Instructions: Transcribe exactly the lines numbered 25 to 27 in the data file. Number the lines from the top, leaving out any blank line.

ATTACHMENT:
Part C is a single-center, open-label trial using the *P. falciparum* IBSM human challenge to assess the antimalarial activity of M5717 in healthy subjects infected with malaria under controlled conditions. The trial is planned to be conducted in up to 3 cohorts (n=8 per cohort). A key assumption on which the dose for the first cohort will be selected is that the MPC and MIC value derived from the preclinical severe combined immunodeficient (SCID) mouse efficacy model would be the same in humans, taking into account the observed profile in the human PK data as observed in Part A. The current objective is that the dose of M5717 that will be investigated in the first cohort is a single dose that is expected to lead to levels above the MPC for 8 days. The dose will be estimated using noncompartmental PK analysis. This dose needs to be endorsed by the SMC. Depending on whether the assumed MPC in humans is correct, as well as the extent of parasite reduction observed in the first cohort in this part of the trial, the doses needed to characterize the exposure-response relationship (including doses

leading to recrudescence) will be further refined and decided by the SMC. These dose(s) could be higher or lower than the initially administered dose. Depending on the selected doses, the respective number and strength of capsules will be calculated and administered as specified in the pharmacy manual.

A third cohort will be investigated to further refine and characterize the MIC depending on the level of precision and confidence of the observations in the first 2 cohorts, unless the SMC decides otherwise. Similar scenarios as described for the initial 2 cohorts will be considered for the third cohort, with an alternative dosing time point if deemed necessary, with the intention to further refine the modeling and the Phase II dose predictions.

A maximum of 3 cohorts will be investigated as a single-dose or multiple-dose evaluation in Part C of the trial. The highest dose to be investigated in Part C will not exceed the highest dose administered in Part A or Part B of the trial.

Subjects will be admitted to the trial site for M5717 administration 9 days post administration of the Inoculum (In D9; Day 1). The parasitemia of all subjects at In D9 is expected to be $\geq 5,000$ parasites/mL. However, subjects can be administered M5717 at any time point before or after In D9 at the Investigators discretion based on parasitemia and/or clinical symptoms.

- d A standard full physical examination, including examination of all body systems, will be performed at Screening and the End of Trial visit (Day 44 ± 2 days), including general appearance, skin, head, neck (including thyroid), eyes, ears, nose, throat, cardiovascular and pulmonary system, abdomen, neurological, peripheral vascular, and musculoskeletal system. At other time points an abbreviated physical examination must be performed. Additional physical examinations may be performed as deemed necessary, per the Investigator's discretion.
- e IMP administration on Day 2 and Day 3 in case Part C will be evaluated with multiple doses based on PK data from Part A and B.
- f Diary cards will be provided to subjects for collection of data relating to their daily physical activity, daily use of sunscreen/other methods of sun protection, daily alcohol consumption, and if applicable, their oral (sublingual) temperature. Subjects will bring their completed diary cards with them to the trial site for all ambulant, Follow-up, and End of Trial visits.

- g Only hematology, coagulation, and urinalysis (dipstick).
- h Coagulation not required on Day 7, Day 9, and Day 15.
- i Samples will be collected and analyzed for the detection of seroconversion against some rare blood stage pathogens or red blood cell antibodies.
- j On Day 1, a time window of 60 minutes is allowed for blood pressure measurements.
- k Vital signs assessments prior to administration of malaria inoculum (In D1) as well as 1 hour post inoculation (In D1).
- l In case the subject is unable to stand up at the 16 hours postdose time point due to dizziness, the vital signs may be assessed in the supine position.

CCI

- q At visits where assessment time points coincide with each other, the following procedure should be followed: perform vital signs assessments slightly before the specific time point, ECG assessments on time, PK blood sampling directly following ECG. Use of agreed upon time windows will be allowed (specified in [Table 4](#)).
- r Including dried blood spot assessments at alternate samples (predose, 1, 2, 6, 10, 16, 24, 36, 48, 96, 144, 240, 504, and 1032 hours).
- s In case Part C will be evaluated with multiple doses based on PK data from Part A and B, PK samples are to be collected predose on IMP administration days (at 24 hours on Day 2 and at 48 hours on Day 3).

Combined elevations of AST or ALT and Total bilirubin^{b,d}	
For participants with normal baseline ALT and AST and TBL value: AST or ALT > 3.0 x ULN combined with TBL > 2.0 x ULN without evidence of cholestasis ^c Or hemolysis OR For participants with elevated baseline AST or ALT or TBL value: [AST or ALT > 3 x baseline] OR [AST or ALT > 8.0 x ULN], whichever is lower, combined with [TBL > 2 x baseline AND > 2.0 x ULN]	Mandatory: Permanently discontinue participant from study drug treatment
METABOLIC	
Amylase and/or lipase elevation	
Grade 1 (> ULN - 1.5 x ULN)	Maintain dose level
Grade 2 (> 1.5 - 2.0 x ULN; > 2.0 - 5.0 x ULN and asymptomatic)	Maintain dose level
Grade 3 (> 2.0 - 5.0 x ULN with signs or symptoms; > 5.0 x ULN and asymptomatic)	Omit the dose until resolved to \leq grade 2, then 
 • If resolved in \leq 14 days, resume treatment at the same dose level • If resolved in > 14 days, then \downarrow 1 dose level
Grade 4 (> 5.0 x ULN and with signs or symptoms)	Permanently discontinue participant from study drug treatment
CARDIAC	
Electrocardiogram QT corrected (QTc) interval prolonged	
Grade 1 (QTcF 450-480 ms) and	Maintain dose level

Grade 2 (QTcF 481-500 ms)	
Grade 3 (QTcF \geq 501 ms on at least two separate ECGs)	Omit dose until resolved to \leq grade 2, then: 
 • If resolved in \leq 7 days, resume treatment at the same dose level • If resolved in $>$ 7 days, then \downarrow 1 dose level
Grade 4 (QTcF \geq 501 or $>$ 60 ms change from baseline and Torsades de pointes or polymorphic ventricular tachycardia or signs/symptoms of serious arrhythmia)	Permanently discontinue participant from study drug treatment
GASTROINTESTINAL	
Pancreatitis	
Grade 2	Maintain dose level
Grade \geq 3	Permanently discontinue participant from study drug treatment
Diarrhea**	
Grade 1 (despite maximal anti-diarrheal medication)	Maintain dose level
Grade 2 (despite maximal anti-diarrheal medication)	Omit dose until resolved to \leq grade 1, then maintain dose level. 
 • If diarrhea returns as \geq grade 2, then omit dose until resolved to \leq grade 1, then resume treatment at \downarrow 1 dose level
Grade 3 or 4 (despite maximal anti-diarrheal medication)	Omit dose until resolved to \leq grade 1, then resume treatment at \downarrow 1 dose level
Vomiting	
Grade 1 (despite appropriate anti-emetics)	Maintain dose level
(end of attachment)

Grade 3 (> 2.0 - 5.0 x ULN with signs or symptoms; > 5.0 x ULN and asymptomatic)	Omit the dose until resolved to \leq grade 2, then 
 • If resolved in \leq 14 days, resume treatment at the same dose level • If resolved in > 14 days, then \downarrow 1 dose level
Grade 4 (> 5.0 x ULN and with signs or symptoms)	Permanently discontinue participant from study drug treatment